Pilgrim's Progress

Theodore Cuyler
 

"A Christian" Acts 26:28

Among character painters, Bunyan deserves a place in the highest rank. Shakespeare had to do with living men, and Bunyan with personifications, yet in the wonderful Tinker's hands, these personifications become living men. To all who read the "Pilgrim's Progress," old and young, learned and unlearned the multitude of characters that throng its pages, are actual persons. We take but a short walk with Mr. Ignorance, who came out of the town of Conceit, but we see enough of him to know that he is the perfect counterpart of a dozen good-for-nothing fellows in our neighborhood. Mr. By-ends and my Lord Time-server, we have often in our legislative halls; and sometimes, if we mistake not, have beheld their smooth faces, and heard their fair speeches in the assemblies of the Church. Mr. Talkative has "pestered" us a thousand times. Mr. Self-will has long been an annoyance to us; and we never meet a faint-hearted brother with his head bowed down like a bulrush, without thinking of poor Mr. Fearing, who lay moaning so long beside the Slough of Despond, and who went down with trembling steps at last into the deep water.

The places described by Bunyan are as familiar to us as the places among which we spent our childhood and among all the living tenors of the nursery there were none for whom we felt a more unaffected horror, than for old Giant Grim, or that other monster with crab tree cudgel, whose courtyard was paved with the skulls of ill-fated pilgrims.

The hero of the allegory is not only finely portrayed, but is himself a portraiture of the highest style of manhood. We know of no hero among all the creations of fiction who is equal to Christian. Bunyan's mind seems to have been fully equal to the conception of the truly great man. In Christian, the hand of a Bible-taught master has drawn everything that is brave, and honest, and true; everything that is genial and simple; everything that is lovely and of good report. He fights like a lion in the Valley of Humiliation; he sings like a lark in the Chamber of Peace; when he beholds the miseries of Giant Despair's captives he "gushes out with tears;" nor does he restrain a wholesome natural laugh at the expense of brave Mr. Talkative who came out of Prating row.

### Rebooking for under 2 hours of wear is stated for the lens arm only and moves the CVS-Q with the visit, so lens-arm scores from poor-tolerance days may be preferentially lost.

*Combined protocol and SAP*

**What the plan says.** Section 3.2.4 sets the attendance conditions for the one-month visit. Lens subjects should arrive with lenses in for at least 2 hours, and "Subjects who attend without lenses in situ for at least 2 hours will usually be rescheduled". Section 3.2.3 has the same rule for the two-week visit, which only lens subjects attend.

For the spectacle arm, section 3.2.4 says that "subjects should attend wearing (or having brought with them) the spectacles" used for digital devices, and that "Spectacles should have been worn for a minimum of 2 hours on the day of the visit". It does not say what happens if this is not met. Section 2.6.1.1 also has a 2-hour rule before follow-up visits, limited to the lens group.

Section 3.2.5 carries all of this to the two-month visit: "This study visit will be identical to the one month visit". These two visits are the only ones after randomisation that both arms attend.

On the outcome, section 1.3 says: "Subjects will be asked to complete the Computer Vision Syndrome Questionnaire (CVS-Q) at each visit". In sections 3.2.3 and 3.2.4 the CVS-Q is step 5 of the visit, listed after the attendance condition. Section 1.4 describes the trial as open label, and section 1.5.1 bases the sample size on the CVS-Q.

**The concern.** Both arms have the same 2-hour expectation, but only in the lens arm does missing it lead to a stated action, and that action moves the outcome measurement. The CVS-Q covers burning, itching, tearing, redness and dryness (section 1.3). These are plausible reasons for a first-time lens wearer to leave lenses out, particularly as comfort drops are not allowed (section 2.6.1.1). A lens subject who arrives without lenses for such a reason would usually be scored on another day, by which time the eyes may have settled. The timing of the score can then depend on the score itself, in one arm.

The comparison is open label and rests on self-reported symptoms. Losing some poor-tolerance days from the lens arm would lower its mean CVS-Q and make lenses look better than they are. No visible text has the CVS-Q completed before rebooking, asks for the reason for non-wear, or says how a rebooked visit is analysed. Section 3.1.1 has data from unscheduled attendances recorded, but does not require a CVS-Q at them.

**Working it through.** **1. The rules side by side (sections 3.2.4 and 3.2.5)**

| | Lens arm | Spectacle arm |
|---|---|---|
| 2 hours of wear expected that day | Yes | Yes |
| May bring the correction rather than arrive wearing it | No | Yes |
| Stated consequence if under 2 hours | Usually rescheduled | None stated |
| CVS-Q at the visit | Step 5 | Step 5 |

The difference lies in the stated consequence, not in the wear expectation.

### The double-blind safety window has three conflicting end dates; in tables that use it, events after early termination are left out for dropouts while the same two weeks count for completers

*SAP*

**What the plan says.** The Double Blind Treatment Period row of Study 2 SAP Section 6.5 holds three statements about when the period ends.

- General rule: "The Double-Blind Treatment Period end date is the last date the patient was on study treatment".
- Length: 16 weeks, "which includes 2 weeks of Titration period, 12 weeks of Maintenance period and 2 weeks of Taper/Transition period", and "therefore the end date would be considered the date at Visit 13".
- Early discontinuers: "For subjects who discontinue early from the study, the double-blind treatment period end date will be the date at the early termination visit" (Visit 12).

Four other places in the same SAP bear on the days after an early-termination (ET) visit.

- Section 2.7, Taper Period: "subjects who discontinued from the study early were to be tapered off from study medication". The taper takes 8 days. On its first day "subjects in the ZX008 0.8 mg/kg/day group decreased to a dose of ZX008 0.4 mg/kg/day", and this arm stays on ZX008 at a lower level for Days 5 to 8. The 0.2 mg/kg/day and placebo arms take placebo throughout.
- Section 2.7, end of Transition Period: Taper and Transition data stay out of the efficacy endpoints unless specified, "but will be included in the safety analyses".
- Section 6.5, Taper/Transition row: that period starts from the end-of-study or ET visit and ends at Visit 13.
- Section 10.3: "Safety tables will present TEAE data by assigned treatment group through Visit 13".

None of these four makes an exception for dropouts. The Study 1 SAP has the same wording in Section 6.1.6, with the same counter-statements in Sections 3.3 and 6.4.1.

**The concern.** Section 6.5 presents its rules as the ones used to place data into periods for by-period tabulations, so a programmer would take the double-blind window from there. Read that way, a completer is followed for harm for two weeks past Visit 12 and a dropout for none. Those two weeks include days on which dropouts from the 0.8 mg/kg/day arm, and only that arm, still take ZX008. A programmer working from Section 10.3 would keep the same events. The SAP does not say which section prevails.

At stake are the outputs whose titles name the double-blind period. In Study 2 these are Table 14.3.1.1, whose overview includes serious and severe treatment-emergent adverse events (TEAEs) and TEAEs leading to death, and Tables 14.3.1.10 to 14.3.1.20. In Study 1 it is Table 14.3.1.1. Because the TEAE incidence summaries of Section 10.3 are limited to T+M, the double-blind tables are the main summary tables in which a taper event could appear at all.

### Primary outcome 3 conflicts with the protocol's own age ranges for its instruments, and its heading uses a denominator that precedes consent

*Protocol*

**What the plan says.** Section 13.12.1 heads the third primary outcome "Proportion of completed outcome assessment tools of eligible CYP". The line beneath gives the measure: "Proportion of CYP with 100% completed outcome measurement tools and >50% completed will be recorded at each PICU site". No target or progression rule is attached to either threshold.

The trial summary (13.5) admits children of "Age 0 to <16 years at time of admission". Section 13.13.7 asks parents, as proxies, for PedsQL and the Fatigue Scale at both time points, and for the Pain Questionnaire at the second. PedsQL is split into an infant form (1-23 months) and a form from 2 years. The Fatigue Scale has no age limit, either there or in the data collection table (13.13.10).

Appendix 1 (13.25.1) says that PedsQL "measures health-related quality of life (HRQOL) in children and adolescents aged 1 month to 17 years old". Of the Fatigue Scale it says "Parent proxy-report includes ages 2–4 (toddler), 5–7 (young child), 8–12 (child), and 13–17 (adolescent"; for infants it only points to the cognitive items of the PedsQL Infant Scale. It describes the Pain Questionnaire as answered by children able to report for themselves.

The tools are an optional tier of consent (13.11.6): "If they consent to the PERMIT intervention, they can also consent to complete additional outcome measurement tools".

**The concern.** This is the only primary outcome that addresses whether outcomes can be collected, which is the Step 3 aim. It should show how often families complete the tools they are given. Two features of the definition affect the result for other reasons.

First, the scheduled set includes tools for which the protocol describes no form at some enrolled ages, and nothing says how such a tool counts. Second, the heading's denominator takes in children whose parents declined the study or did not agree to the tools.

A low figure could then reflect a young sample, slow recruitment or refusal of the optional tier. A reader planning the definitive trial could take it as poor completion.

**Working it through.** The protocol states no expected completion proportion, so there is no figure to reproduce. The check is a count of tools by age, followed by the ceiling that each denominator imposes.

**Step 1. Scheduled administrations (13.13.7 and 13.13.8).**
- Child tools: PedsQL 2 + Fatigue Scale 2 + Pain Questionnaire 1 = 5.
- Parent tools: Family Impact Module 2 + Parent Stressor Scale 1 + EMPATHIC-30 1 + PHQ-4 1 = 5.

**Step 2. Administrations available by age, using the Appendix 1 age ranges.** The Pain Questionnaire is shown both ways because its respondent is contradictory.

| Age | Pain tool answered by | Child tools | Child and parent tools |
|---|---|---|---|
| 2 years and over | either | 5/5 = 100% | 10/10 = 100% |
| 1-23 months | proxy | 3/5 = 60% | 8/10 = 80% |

In narrating the personal adventures of his hero, Bunyan kept ever before his mind his own marvelous experience. The long road over which he brings his Pilgrim, is the same path in which the Lord had ever led him on; a path full of difficulties and dangers, of dark valleys and pitfalls but a path on which God's sunshine sometimes fell, beside which living fountains of water gushed forth and at the end of which rose the city not made with hands, eternal in the heavens.

The City of Destruction, in the mind of Bunyan, was connected with his own early life in the village of Elstow, among a crew of abandoned profligates, who united the license of the higher classes to the ignorance and vulgarity of their own. From such scenes and companionships, the voice of the Spirit of God had called him forth with a loud and terrible warning. He had been mocked, he had been threatened, but the voice had waxed louder and louder. Onward he had gone, driven by the most agonizing pains and fears until he fell into that miry "Slough" where the sins, and doubts, and terrors of the convicted sinner had all settled; and here he had lain for a long time bemoaning his doleful estate.

Then had come an interval of joy and triumph. But this was of short duration, for he soon encountered the deceiver, who sent him to the law for relief; and while he was laboring to establish a righteousness of his own he had seen the anger of God to glow, and the flashes of fire had burst forth from the Sinai above him. While he was in this painful state, a good "Evangelist," in the shape of the minister of Bedford, had come to him, and with many rebukes, mingled with pity had set him once more upon the right path.

Long was the road over which he had gone before he reached the Wicket Gate, and many and sharp were the arrows which Beelzebub had poured in upon his harassed soul. Even after he had entered upon the narrow path, his journey had been painful and protracted before he arrived at the gladsome spot where the burden fell from his shoulders, and while the tears coursed down his cheeks he heard a voice whisper sweetly to him "Peace be to Your soul!" Then, like Christian, he had leaped for joy, and went singing on his way.

Thrice-blessed Dreamer! You have lain for more than a century and a half in Bunhill Fields, but no lapse of years can destroy the spell which you hold over the strongest minds! Your audience grows with the advance of time. In a country which you knew only as a trifling colony, your immortal allegory lies on the table of ten thousand drawing-rooms, arrayed in crimson and in gold, and lives too in the inner heart of God's struggling Church!